|1000 Sq Ft||267 CFM||667 CFM|
|1100 Sq Ft||293 CFM||733 CFM|
|1200 Sq Ft||320 CFM||800 CFM|
|1300 Sq Ft||347 CFM||867 CFM|
|1400 Sq Ft||373 CFM||933 CFM|
|1500 Sq Ft||400 CFM||1000 CFM|
|1600 Sq Ft||427 CFM||1067 CFM|
|1700 Sq Ft||453 CFM||1133 CFM|
|1800 Sq Ft||480 CFM||1200 CFM|
|1900 Sq Ft||507 CFM||1267 CFM|
|2000 Sq Ft||533 CFM||1333 CFM|
Air Purifier Health Benefits
Using the previous section equation, you can figure out what rating you will need.
As long as you are using an air purifier that is appropriately rated, then there are significant health benefits associated with using an air purifier.
Air purifiers work to sterilize and filter the air.
This can help people with health issues related to contaminants such as mold and pollen in the air.
An air purifier can filter these particles out, which prevents them from causing irritation.
Air purifiers can also be an excellent choice for those that suffer from asthma.
Asthma is often triggered by contaminants in the air, such as smoke or allergens, and can worsen with repeated exposure.
Investing in an air purifier can help to reduce asthma symptoms by decreasing the triggering particles in the air.
Frequently Asked Questions
Here you will find the answers to some of the most frequently asked questions regarding air purifiers.
Does an air purifier work if the room is too big?
If the room is too big, your air purifier will still clean the air.
However, an air purifier that is too small will not clean the air as efficiently as an appropriately sized air purifier.
To be effective, your air purifier must circulate through all the air in the room twice per hour.
It will work as long as your air purifier is large enough to do this.
And don’t worry. There is no such thing as overcleaning the air when it comes to air purifiers.
Your best bet is to purchase an air purifier larger than you anticipate needing.
That way, even if you expand later, your air purifier will be large enough to handle the extra space.
How big should my air purifier be?
Your air purifier should be large enough to circulate through all the air in the room twice per hour.
If it is any smaller than this, it will not clean the air frequently enough to make a significant difference in air quality.
Is it better to have two smaller air purifiers or one big one?
With larger rooms, many people wonder if using one large air purifier is better than multiple filters.
The answer to this question depends on the shape of our room.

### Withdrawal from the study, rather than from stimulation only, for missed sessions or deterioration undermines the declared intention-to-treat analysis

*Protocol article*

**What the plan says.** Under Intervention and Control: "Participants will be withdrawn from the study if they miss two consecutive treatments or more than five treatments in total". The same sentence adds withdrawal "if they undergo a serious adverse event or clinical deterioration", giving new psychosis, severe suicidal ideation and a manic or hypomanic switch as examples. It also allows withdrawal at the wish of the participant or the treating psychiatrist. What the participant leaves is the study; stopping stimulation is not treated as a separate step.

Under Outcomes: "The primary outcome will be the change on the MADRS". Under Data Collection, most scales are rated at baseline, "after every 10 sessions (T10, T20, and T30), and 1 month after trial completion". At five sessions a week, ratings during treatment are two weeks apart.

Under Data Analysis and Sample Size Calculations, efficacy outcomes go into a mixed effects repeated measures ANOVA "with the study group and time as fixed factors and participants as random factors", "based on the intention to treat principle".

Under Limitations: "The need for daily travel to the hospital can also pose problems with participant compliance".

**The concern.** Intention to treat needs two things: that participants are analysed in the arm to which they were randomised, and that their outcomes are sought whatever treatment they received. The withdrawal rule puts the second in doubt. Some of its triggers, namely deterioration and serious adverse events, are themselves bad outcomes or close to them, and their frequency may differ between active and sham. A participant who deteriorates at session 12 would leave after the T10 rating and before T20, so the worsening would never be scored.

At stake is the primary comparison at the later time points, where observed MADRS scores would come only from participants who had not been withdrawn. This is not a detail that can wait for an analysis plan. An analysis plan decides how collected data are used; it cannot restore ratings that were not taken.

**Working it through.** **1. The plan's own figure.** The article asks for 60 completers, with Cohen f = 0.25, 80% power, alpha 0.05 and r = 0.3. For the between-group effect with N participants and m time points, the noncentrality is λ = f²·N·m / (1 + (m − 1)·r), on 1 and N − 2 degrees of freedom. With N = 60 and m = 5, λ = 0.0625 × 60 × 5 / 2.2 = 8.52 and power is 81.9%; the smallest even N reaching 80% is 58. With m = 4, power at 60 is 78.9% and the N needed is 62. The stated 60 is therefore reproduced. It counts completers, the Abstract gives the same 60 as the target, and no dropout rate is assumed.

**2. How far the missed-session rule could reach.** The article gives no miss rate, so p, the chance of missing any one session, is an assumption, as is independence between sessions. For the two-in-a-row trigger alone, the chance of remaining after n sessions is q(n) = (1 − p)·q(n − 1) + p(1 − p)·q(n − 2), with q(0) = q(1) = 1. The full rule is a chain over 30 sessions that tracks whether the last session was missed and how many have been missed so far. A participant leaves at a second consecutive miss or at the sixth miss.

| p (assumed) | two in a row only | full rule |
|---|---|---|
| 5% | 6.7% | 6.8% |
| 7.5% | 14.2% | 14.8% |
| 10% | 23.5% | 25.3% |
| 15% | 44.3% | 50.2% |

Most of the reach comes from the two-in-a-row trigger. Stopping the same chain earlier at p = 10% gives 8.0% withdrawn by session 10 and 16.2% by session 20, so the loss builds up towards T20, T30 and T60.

Suppose the room is a large rectangle without any complex angles, and the air purifier can be placed toward the center of the room.
In that case, a large air purifier should be adequate.
If your room is complex and air does not flow well from one end to the other, it may be better to have multiple smaller air purifiers.
That way, you can ensure that the current from the air purifiers is reaching every part of the room.
What size air purifier do I need for 1,000 square feet?
For a room of 1,000 square feet, you will need an air purifier with a CFM of at least 276 if you are basing your calculations on 2 ACH.
If you want at least 5 ACH, you need at least 667 CFM to clean the air effectively.
How do you measure air purifier effectiveness?
The primary metric used to measure air purifier effectiveness is the CADR, or Clean Air Delivery Rate, developed by the Association of Home Appliance Manufacturers.
CADR measures how an air purifier can remove a target substance, usually dust, from the air.
Based on the rate at which the purifier removes the contaminant, it will be assigned a number that correlates to a specific room size at different ACH.
Should air purifiers run 24 hours per day?
For maximum effectiveness, the air purifier should run for 24 hours a day.
This allows the purifier to circulate the air through the room constantly and prevent contaminants from building up.
Keeping your air purifier on when you are asleep is especially important. Nighttime is one of the most common times asthma and allergy symptoms flare up.
Keeping your air filter on at night will help prevent these symptoms from flaring up.
If you turn your air purifier off at night, contaminants will build up in the air, which can cause an adverse reaction.
Air purifiers are fantastic devices that can help to improve the health of many by filtering allergens and other irritants out of the air.
However, picking one rated with a CADR high enough for your home is essential for these devices to work.
To determine which rating you need, you’ll need to multiply your room’s volume by the desired ACH, then divide that number by 60.
You’ll want to pick a device that can filter your air at least twice per hour.
If you are getting an air purifier to help with allergies or other respiratory problems, you’ll want to pick a machine with a higher rating.